Justin Bieber has not granted a solo interview in almost two years, and won't release new music until next year. Yet his life — his behavior, his arrest, his lawsuits — continues to make headlines. What the hell is going on in Camp Bieber?
In the new issue of New York magazine Vanessa Grigoriadis tries to make sense of it all. She recalls the time she first met the star, three years ago: He was 16 and saying stuff like "I like brunette girls. But I also like blonde girls. I like all girls!" He was being coached/shepherded by his manager, Scooter Braun, who said:
"Do I have to help Justin grow up, do I have to set boundaries, do I have to help him become a man? I think that's 99 percent of my job."
The responsibilities he's describing? That's parenting. Parenting was 99% of his job. Bieber's own father wasn't in the picture until, as Grigoriadis puts it, the multicolored Ferraris showed up. His mother, Patti Mallette, drank heavily, attempted suicide and stayed in a sanitarium before finding God.
"Justin is already talented—I can find records for him all day. No child star has ever lost as an adult because of their talent, ever. You can't say, 'Oh, their talent just disappeared when they hit 20.' They always lose because of their personal life—drugs, alcohol—every single time. So I tell Justin, 'The few exceptions just didn't fall into that sh—.' It's just not as hard as everyone thinks."
That said, Braun is, obviously, not Justin's parent, not in the relationship for love, not solely looking out for Justin's best interests.
Once, after an Orlando show, he started crying. "Justin sat down and told me he didn't like being famous," Braun said. He told Bieber, "We can do the teenage-pop-star thing with no long-term career plan, and we can ride this thing for a few years, and your career will be done — and I mean over — or we can sick to our current plan, which is following in the creative footsteps of Michael Jackson." But if you want the Michael Jackson career, Braun continued, "you have to grasp that you're never going to be normal again."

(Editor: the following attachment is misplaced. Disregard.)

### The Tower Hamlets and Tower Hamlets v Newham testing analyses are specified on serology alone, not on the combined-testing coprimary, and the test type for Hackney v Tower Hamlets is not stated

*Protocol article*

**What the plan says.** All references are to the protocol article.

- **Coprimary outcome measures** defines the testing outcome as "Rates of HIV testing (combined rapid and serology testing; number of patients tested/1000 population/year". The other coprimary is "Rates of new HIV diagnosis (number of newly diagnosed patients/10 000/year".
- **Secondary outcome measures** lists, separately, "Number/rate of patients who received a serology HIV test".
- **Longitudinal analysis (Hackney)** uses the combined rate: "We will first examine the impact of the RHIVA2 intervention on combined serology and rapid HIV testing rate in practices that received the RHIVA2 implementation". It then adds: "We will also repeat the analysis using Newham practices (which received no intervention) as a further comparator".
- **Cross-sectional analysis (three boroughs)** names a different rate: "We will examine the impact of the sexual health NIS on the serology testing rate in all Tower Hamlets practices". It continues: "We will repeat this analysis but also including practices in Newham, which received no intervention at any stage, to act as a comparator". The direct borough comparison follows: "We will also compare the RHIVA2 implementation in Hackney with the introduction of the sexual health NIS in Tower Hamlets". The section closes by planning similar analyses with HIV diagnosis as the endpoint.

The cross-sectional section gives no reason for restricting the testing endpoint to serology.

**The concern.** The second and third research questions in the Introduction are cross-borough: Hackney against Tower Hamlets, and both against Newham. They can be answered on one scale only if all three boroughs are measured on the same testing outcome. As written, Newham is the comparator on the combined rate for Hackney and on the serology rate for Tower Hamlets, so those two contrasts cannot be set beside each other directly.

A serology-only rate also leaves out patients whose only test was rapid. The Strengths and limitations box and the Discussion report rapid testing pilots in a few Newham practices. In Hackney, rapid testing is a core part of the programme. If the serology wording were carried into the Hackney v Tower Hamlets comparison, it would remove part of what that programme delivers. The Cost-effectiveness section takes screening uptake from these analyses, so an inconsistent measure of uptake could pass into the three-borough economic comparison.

Bieber soon nodded in agreement. "I can't have normalcy in my life, but I don't have to get crazy about it," he said.
Then Bieber turned 18.
That's not only when Bieber started acting out more — abandoning the pet monkey, pissing in a bucket, smoking weed on planes — but also started hanging out with older men in the hip-hop industry. Guys like Birdman and Weezy, who may be loyal and have good music biz advice, but again, may not have Bieber's best interests heart.
The relationship between Bieber and Braun became strained; a source puts it this way: "It was a roller coaster between 'Justin is okay, everything's going to be fine,' [and] 'He's not okay, and he's not picking up the phone.'"
Griogoriadis describes the anxiety Bieber felt — your typical adolescent self-doubt, but compounded by the fact that he had no freedom, and was "living a life that had less to do with his real self than the ad department of a multinational corporation." He became stressed out, worried, "that his real self might be disappointing for people if they saw it." A source claims, "the kid developed real intense anxiety problems."
Grigoriadis points out that other celebs — Seth Rogen, the Black Keys — have called Bieber a "moron" and a "piece of shit." But honestly, especially in the wake of the racist joke videos, it seems obvious that he's emotionally stunted, lacking true authoritative guidance, in dire need of a responsible father figure, and having a fairly typical cry-for-help phase, only no one is listening. Or: We are listening, and we're scoffing, sneering, enjoying the meltdown, rolling our eyes, rubbing our hands together, greedily. Watching a kid implode. A kid who started singing on street corners partly because his family was broke; a kid without formal education; a kid who is trying to transition from a boy to a man with the world leering and watching him like a hawk.
As Grigoriadis writes:
Bieber is an essential player, and beneficiary, of the low-culture fixation of the moment: whether child stars, those entitled, overpaid — yet also tragic and pitiful — figures can make it across the wobbly bridge to adulthood without falling in the choppy waters below. This is a kinky national ritual, our current form of pop-culture sadism.
We rush to tear Bieber — and other child stars — down, label them cocky, spoiled, a hot mess. But it seems obvious that Justin's had an unstable childhood, an unhealthy amount of attention, daddy issues, anxiety problems and a couple of identity crises — and he's not even 21 yet. Bieber might not follow fellow child stars Shia LeBeouf and Amanda Bynes into rehab — where he can work on his mental health away from prying eyes and business-minded adults trying to make decisions for him — but maybe he should.
The full piece is here, and worth your while.
Images via Instagram.